Trigger a GitHub Actions workflow when a folder changes

GitHub Actions Apr 18, 2022

Recently I've been working with GitHub and creating a lot of workflows.  I have a couple of GitHub repositories that store both software code and infrastructure as code.  

Every time I made a change to the software code it would trigger the infrastructure part as well, and I didn't like that fact that my infrastructure was re-deploying every time I made a change to the software.

I found a solution to my problem - GitHub Actions triggers!

What is an GitHub Actions workflow?

Within GitHub a GitHub Actions workflow is an automated process that can be set up within your repositories. A GitHub Actions workflow can automate tasks and jobs for you.  It can help you build your Continuous Integration/Continuous Delivery (CI/CD) pipelines.

GitHub Actions triggers

When you create a GitHub Action you can specify when it runs, this is called a trigger.  You can specify triggers such as when new code is pushed to the repository, or when a pull request is actioned the workflow will spin into action.  

Usually these triggers are set so they kick off when a change happens to a specific branch.  But you can take that down another level.  You can specific if a change happens to a specific directory or path within a branch then the workflow will kick start.

In this example below you can see the start of a workflow where the workflow will be triggered when changes are pushed into the folder "MyFirstFolder" within the main repository.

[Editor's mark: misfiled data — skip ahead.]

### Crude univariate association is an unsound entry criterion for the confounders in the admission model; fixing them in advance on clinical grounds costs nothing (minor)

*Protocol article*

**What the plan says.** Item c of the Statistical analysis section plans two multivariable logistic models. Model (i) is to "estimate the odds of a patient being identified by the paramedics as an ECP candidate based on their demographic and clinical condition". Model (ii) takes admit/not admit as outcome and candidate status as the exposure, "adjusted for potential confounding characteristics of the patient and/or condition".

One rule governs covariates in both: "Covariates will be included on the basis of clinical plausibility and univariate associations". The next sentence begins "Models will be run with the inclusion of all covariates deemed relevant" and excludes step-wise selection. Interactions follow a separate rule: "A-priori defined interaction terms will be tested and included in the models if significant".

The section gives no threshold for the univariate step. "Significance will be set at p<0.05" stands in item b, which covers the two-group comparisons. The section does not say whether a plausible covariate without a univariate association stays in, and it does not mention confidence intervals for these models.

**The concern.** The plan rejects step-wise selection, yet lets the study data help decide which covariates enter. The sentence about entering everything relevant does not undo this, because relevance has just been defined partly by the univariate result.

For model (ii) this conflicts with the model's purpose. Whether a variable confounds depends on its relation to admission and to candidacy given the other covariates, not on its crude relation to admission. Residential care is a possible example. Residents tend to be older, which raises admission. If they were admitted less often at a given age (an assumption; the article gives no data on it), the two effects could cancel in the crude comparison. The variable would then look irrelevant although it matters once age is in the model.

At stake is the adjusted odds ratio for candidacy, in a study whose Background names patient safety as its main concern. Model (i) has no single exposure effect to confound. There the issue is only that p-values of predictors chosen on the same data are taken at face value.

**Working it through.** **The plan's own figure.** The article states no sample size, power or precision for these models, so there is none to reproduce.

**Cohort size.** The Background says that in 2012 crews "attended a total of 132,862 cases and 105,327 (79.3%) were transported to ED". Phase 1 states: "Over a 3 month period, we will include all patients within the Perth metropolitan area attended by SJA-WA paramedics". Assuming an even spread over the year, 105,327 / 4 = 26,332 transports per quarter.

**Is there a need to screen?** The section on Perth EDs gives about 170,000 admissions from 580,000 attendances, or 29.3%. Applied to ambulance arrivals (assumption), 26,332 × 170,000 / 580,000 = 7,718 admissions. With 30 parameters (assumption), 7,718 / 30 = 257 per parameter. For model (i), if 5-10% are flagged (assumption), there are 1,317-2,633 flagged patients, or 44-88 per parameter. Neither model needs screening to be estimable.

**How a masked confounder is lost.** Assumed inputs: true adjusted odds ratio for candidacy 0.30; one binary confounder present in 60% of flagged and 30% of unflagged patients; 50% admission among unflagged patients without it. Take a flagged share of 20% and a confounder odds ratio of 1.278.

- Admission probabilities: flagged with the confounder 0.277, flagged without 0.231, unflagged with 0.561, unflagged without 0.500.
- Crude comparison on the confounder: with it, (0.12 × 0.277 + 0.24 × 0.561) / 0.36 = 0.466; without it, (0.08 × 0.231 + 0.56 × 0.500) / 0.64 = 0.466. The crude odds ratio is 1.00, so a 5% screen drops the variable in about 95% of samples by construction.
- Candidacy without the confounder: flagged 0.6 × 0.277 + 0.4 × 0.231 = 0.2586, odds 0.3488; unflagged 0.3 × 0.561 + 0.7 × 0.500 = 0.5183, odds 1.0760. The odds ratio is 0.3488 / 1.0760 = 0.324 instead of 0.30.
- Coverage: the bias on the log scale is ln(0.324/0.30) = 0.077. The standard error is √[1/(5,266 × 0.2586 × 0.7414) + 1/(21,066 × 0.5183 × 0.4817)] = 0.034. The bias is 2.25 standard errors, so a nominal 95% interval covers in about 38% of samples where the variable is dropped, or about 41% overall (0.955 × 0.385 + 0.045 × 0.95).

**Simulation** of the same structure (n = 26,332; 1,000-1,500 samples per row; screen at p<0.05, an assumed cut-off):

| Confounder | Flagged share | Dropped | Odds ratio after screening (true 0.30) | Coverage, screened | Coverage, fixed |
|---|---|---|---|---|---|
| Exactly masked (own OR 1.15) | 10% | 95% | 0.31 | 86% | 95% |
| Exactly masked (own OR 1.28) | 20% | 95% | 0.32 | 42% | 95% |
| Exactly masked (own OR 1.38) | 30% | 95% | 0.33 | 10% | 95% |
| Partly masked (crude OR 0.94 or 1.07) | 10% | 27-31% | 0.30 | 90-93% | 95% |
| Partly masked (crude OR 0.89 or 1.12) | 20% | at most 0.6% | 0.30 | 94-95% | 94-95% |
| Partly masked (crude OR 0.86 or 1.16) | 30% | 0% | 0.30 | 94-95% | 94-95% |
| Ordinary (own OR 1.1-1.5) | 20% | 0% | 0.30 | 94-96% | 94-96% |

name: Workflow example

on:

  push:
    branches:
    - main
    paths:
    - MyFirstFolder
    

jobs:

  build:
 

If changes are made out with the "MyFirstFolder", the workflow won't be triggered.

What this means is you can have workflows for different purposes within your repository.  As I mentioned earlier means I can store my software code and infrastructure as code within a GitHub repository, with different workflows for each only being triggered when I make a change to that specific code.

Wildcard Triggers

But you can also be less specific than using a folder name.  Below is a small example where you specify a file type, this time an Azure Bicep file, to be the trigger for the workflow.

name: Workflow example

on:

  push:
    paths:
    - '**.bicep'
    

jobs:

  build:

Excluding paths

You could do it another way by excluding folders.  In the example below on push events that include at least one file outside the MyFirstFolder directory.

name: Workflow example

on:

  push:
    paths-ignore:
      - 'MyFirstFolder/**'
    

jobs:

  build:

There is a lot of flexibility with GitHub Action workflows and making them trigger.  So try it out, experiment and make workflows work for you. 😉

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